October 2013: Teatro Real Names New Artistic Director; Mortier to Step Down ImmediatelyOctober 2013: Teatro Real Names New Artistic Director; Mortier to Step Down Immediately
By RAPHAEL MINDER
MADRID –The opera house Teatro Real put an end on Wednesday to an unusually public and tense leadership dispute by replacing Gerard Mortier as its artistic director with Joan Matabosch.
While the Belgian-born Mr. Mortier was previously expected to remain in his position in Madrid until 2016, the Teatro Real said in a statement that Mr. Mortier would hand over the position “with immediate effect” to Mr. Matabosch, who has been the artistic director at the Liceu opera house in Barcelona since 1996.
The announcement brings to an abrupt close what had long been seen as a difficult relationship between Mr. Mortier and the executive committee of the Madrid opera house. It also comes only days after Mr. Mortier revealed that he was being treated for cancer in an interview with the Spanish newspaper El País. In the same interview, he criticized the Teatro Real’s management for trying to find a Spanish substitute rather than tapping into what he called the more talented pool of foreign directors.
Mr. Matabosch, a Spaniard, said in a phone interview that he was ready to take charge in Madrid soon, “but obviously I can’t leave the Liceu overnight so I will for some time probably combine somehow the two places, although that involves doing very different things.”
Mr. Matabosch said his goal at the Teatro Real would be “not to copy literally what Mortier has done, but it will be a project of continuity rather than trying to do the opposite and undermine the extraordinary legacy that he has left in Madrid.” He added: “I’m not one of his students, but I absolutely admire Mortier and he has had a real influence on me.”
During a high-profile career that also involved running the Salzburg festival and the Paris Opera, Mr. Mortier established a reputation as a provocateur who shook up traditional opera houses with daring stagings and contemporary works to mixed effects.
But even by his own standards of non-conformism, his criticism of the Teatro Real’s appointment process – including his assessment that “I don’t see any candidates in Spain” – clearly ruffled feathers within the Teatro Real’s establishment.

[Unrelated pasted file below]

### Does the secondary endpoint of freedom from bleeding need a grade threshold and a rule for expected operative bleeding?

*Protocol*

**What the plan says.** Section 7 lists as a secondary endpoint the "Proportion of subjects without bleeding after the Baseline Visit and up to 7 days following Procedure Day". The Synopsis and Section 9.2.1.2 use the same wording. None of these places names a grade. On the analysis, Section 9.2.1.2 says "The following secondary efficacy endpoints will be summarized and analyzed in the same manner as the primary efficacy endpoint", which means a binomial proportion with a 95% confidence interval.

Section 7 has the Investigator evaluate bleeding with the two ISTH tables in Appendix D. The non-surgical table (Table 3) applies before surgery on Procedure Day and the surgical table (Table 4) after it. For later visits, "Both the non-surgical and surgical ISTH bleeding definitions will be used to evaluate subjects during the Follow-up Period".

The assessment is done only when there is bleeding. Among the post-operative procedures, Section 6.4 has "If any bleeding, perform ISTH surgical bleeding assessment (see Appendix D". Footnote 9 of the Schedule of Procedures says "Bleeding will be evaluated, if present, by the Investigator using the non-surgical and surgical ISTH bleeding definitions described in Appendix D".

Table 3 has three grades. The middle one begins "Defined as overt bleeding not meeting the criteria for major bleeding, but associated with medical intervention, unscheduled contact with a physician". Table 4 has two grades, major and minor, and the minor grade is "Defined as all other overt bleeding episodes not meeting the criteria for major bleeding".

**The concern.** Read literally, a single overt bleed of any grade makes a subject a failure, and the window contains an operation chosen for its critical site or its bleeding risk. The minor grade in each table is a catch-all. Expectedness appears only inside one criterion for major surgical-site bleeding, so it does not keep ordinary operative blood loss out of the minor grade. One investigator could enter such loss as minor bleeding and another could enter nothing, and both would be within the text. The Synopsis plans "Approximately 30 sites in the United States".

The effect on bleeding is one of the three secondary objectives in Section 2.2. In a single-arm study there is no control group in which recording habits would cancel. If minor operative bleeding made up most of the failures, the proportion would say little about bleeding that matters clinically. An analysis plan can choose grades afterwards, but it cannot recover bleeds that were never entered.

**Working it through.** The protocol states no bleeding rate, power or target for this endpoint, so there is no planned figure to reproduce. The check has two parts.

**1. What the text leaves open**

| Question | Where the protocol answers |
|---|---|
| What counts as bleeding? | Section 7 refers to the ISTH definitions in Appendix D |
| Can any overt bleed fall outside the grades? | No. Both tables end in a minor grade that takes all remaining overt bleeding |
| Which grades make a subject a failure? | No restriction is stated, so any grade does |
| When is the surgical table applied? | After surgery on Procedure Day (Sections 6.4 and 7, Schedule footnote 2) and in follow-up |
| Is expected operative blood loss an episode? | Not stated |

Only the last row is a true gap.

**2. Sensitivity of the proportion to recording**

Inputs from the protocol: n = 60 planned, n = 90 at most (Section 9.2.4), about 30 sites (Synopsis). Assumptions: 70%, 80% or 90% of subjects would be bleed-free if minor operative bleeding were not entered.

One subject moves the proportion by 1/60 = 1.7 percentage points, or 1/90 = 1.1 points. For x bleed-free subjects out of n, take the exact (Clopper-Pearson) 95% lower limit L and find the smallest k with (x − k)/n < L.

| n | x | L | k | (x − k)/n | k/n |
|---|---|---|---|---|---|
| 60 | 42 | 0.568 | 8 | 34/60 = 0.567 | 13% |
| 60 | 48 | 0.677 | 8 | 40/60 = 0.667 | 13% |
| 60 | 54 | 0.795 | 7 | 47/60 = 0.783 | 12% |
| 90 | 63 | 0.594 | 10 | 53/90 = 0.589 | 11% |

“The Teatro Real is a very peculiar place, very subject to political pressures, where one needs to move with a lot of caution,” said Carmelo Di Gennaro, a former deputy artistic director of the Teatro Real, ahead of Wednesday’s announcement. “That is something that Mortier never managed to do.”
Furthermore, Mr. Di Gennaro noted that the Teatro had a statutory obligation to promote Spanish artists and the country’s repertory. Instead, he argued, Mr. Mortier “started out by disregarding everything that had to do with Spain.”
Mr. Matabosch said: “Obviously the Teatro Real needs international singers of the highest level but as a Spanish state theater, it also must promote Spanish careers and talent. Making the two goals compatible is far from impossible.”
Mr. Mortier took charge of Madrid’s opera house in 2010 after resigning early from his previous post at New York City Opera when the company cut its budget to just over half of what Mr. Mortier had been promised.
But in Spain, he found himself confronted with a recession-hit economy that has also forced deep austerity cuts by the government, including reductions in state subsidies to the Teatro Real by 33 percent this year.
“Mortier has always turned his back on the social and political reality of Spain,” said Arturo Reverter, a Spanish opera critic.
Mr. Mortier left Madrid a few months ago and is undergoing treatment in Germany. A spokeswoman for the Teatro Real, Graça Prata Ramos, said the Teatro wished him a full recovery.
Ms. Prata Ramos would not comment on Mr. Mortier’s recent remarks, but insisted that the succession process had started in June, before Mr. Mortier’s illness was known and “with his involvement.”
Gregorio Marañón, the president of the Teatro Real, insisted that Mr. Mortier had not been fired, but said that Mr. Mortier’s “highly unusual” and public comments on the selection process, as well as his threat to quit if he did not approve of the choice of his successor, made it unfeasible for the opera house to risk ending up without any artistic director.
“I have never seen in my professional career a top director of a major cultural institution threaten to leave on the next day if whoever is chosen doesn’t suit him,” Mr. Marañón said by phone. In addition, Mr. Mortier’s declarations “created an image problem for the Teatro Real, as a place not able to keep confidentiality on what is clearly an internal process” of selection, Mr. Marañón said.
The president said that the Teatro Real’s executive committee had tried to reach Mr. Mortier before taking its decision on the timing of the succession, but that Mr. Mortier “would not take the phone.” The two eventually talked after the committee’s meeting and agreed to discuss the situation again on Thursday.
“The Teatro Real wants to remain on good terms with Gerard Mortier, so we will reach an agreement that will be to his satisfaction,” Mr. Marañón said.
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